Cybercriminals must be rubbing their hands in glee that the pandemic still has a grip on the world. They jumped on people’s fear as soon as news broke and have continued to exploit it ever since.

The latest scams are spoof emails pretending to be from the UK Government or the IRS in the USA. These phishing emails use one of the oldest tricks in the book, luring you in with claims that you’re entitled to a tax refund – this time because of coronavirus.

It’s a cunning trick because so many people are facing the strain financially and the ‘news’ that they’re entitled to a rebate because of hardship can tempt them to click the link.

Of course, like all phishing emails, the links take you to a web page where the victim enters their name, address and other personal details (or social security number and photo ID details) – enough for criminals to steal their identity, open bank accounts and apply for credit.

What usually happens is that the details are sold for a premium price on the dark web so they can be used for money laundering, and the police will come after you for the crimes.

Fake HMRC website

The research team at NortonLifeLock Labs have seen many examples of these emails, including the one above which is supposedly from the UK’s HRMC which claims “the government has established a tax refund programme for dealing with the coronavirus outbreak”.

If you fall for this scam, which comes from ‘[email protected]’ you’ll be taken to the convincing page below which ask you to enter your full name, email and date of birth. These fake websites will ask for your bank or card details (including three-digit security code) so the refund can be paid to you.

Fake HMRC website
Image: NortonLifeLock

But this, as the team at NortonLifeLock say in a blog post should be a major red flag. Governments never ask you to confirm these sorts of details for a payout.

Ultimately, this is simply a new twist on an age-old scam and the advice to avoid getting caught out is the same as ever:

  1. Check the sender of the email, look at the language used (most are crudely put together and don’t address you personally)
  2. Look at what it’s actually saying. Check if what’s being offered is true: get in touch with HMRC or IRS independently and find out if you are really due a refund or not.
  3. Hover over any link to see what website it’s going to take you to. Check the correct URL for any government or financial service and compare them to see if it’s genuine or not.
  4. Avoid entering personal information unless you are absolutely sure the website is the real deal.
  5. Don’t give out personal information on the phone, don’t reply to emails or text messages that you weren’t expecting.
  6. Use good security software which can warn you of dangerous and fake websites before you visit them or enter any personal details.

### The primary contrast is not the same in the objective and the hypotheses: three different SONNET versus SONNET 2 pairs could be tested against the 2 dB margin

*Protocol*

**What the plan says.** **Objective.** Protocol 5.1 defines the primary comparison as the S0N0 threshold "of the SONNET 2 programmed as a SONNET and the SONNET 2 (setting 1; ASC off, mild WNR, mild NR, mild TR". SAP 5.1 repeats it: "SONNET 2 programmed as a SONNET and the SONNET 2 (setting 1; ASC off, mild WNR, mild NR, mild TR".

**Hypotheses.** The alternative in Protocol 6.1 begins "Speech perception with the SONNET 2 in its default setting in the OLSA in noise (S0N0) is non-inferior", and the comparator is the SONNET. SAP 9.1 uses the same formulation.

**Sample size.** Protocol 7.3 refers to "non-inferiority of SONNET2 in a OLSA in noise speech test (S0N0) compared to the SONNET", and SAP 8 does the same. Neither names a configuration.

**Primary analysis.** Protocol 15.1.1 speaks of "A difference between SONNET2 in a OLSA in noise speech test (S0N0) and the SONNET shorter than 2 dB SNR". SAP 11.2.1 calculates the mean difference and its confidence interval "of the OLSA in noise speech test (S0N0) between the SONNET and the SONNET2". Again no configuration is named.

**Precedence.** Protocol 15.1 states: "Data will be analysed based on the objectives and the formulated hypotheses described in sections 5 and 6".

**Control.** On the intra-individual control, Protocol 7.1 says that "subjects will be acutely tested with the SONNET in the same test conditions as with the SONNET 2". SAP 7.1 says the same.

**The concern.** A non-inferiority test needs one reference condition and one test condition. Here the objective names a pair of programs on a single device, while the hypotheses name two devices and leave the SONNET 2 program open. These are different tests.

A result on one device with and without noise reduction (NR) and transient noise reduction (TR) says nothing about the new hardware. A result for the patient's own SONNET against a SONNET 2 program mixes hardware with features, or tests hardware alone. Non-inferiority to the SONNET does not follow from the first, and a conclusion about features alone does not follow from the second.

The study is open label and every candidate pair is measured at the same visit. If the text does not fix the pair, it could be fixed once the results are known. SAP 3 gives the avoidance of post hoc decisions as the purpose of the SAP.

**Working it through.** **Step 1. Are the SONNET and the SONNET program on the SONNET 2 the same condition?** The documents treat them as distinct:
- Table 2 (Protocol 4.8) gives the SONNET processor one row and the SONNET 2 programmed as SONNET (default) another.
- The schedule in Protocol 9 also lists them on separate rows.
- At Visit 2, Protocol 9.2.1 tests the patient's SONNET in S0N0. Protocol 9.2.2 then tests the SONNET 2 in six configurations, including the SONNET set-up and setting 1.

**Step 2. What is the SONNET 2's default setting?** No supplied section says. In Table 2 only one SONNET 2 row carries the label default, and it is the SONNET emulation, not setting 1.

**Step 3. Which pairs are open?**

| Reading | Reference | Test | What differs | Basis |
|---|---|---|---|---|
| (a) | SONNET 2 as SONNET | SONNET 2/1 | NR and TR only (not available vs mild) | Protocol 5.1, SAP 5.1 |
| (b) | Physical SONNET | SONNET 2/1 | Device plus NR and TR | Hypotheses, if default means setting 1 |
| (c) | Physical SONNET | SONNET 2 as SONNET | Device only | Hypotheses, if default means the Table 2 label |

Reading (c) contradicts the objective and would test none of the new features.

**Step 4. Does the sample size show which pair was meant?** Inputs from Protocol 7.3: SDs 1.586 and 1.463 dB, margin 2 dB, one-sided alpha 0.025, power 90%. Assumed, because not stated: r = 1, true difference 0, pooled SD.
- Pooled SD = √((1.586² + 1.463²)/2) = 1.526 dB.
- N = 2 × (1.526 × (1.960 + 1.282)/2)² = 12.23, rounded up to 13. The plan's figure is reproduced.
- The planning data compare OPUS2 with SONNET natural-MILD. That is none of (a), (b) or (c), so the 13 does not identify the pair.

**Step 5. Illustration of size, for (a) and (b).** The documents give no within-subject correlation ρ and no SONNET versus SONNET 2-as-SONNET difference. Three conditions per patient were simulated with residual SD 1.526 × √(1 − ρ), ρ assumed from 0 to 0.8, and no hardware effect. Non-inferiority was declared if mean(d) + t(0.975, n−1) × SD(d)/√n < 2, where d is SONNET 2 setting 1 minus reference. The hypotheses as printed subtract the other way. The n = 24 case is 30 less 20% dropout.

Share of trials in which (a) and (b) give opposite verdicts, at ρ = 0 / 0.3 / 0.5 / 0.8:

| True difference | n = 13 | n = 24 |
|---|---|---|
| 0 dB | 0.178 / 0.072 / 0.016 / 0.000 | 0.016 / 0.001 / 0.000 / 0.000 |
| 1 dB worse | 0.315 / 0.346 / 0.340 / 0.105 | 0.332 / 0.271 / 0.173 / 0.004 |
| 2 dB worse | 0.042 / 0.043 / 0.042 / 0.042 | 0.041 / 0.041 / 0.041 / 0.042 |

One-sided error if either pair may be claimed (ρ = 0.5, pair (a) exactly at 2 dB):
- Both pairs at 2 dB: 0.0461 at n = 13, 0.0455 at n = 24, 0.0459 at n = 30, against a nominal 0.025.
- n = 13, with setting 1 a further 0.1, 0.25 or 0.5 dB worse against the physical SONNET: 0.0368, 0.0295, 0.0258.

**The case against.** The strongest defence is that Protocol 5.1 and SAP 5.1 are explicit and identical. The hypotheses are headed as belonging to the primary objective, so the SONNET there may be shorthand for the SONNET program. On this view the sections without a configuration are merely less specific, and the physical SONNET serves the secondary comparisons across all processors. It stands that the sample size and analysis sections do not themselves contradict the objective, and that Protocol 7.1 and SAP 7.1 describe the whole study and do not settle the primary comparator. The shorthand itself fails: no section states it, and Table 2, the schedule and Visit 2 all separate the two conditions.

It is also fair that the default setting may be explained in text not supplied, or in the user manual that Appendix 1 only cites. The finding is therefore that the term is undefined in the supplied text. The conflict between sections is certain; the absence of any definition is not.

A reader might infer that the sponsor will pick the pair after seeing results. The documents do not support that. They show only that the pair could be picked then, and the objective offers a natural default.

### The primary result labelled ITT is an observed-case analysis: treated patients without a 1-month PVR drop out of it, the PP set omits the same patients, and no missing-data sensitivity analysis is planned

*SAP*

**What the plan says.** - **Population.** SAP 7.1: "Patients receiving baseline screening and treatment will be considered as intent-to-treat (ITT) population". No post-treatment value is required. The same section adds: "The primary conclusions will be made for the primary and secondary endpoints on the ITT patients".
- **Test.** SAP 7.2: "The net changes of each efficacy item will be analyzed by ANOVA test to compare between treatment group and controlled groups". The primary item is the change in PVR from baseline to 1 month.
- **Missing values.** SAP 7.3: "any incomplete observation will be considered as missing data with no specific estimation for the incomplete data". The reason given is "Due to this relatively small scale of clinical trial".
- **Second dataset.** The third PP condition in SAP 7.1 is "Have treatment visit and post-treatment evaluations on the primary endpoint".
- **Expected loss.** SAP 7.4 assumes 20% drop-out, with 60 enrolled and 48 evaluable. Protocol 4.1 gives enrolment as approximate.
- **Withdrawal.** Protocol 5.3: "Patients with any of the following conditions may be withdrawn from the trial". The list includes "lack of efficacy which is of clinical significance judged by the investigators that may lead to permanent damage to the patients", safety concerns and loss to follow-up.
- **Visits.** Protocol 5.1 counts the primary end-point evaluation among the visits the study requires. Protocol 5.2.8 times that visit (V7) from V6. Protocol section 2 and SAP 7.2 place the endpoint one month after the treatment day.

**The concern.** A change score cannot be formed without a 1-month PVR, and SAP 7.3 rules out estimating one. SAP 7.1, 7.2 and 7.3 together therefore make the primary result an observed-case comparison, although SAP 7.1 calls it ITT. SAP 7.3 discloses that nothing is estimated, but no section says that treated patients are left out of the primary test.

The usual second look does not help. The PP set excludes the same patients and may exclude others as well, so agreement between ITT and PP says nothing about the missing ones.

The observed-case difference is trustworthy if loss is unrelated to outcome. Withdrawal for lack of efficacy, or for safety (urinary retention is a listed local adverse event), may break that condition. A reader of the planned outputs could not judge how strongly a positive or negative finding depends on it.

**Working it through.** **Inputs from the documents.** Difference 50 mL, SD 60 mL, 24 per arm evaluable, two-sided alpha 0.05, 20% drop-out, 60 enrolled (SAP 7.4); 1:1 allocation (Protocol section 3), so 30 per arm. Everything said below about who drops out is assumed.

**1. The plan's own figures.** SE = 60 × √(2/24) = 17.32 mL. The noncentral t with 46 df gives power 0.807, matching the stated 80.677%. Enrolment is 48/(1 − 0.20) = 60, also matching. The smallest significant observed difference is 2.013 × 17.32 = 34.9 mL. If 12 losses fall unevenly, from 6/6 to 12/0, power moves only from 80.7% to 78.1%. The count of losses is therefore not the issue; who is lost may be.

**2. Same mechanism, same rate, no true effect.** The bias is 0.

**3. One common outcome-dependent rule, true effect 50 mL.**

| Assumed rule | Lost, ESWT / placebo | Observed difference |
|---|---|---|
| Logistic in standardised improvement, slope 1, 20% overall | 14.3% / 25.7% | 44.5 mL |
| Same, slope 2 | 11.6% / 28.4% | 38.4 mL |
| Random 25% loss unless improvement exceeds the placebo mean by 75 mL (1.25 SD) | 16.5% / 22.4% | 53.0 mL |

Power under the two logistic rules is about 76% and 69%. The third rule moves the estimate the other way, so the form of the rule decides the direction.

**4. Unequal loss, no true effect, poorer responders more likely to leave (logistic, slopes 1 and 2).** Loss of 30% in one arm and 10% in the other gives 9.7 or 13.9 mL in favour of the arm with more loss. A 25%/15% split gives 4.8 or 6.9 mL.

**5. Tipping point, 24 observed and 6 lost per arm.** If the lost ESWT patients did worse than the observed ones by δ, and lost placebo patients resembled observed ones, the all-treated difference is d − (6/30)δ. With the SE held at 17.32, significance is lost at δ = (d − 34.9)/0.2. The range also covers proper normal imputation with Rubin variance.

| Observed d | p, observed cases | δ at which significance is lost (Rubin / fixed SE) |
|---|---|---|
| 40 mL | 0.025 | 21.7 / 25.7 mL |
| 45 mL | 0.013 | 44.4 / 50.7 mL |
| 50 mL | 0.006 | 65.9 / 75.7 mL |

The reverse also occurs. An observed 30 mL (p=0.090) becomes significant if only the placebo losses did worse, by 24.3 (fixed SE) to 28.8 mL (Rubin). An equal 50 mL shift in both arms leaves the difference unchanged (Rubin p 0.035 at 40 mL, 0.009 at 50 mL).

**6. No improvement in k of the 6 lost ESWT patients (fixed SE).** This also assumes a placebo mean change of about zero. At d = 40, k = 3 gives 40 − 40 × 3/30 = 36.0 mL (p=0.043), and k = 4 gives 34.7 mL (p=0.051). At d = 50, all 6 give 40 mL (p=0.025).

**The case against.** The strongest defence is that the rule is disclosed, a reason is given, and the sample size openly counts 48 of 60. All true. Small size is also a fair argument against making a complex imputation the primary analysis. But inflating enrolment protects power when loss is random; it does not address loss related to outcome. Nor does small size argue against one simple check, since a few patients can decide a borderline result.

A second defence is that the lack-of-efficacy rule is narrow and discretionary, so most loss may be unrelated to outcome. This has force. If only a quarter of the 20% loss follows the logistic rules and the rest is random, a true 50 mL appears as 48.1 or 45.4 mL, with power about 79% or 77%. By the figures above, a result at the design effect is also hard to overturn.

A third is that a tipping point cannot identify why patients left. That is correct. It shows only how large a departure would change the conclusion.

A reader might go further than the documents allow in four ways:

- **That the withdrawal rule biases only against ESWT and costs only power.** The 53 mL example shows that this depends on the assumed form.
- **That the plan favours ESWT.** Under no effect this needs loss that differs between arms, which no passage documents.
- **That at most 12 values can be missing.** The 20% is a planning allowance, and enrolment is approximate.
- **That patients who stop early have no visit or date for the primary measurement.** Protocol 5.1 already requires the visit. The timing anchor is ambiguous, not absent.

It's usually quite obvious if the website is fraudulent as the URL won't match the genuine one. For HMRC, that's https://www.gov.uk/ and for the IRS it's https://www.irs.gov/. Go to those sites and navigate to sign in or whatever information you require.

The team at Norton have put together these lists of sites to watch out for. Note that they've been modified here so they're not real links, so you can't accidentally click on them.

HMRC URLs
  • hXXp://mail[.]lockdown-support[.]org/refund/index?code=2
  • hXXps://gov[.]pandemic-recovery[.]org/covid-19/Login[.]php?
  • hXXps://govuk-alerts[.]net/refund/index?code=2
  • hXXps://govlockdown[.]org/refund/index?code=2
  • hXXps://govlockdown[.]com/refund/index?code=2
IRS URLs
  • hXXp://covid-stimulus[.]org/
  • hXXp://disvey[.]ir/authcovid-19reliefgov/?labor_department
  • hXXps://routerbotic[.]com/irs-corona-payment-monthly/
  • hXXps://snreklame[.]com/mobile-authcovid-19gov/?labor_department
  • hXXps://irsfgov[.]com/

Hacking banks or your computer is much harder than ‘hacking’ you, which is why this type of scam is becoming more and more common. You are the weakest link in the security chain and while security software does a great job of combatting viruses and other internet nasties, it can only go so far in warning you that it’s not a good idea to click on links in emails or start handing over your card number on the phone.

Simon Edwards, CEO of SE Labs, says that it's really quite simple to protect yourself. "People are very clever, which is why we spot unusual things really well. Technology can be abused to confuse us, such as hiding a website's real address, but generally we can 'smell a rat'. Unfortunately, the attackers are really devious too. And highly motivated. They know as well as any psychologist how we tick and how to tap into our weaknesses. And they know how to use computers to catch out even the most wary."

"The simplest and most effective advice is to manually type in web addresses. It's less convenient than clicking on a link sent to you by email or SMS, but if you want to visit websites belonging to HMRC, the Home Office or your bank then a quick search on Google will give you the obvious pages to visit. Save them to your bookmarks if you're likely to visit again anytime soon. A password manager can add some convenience to this way of working."

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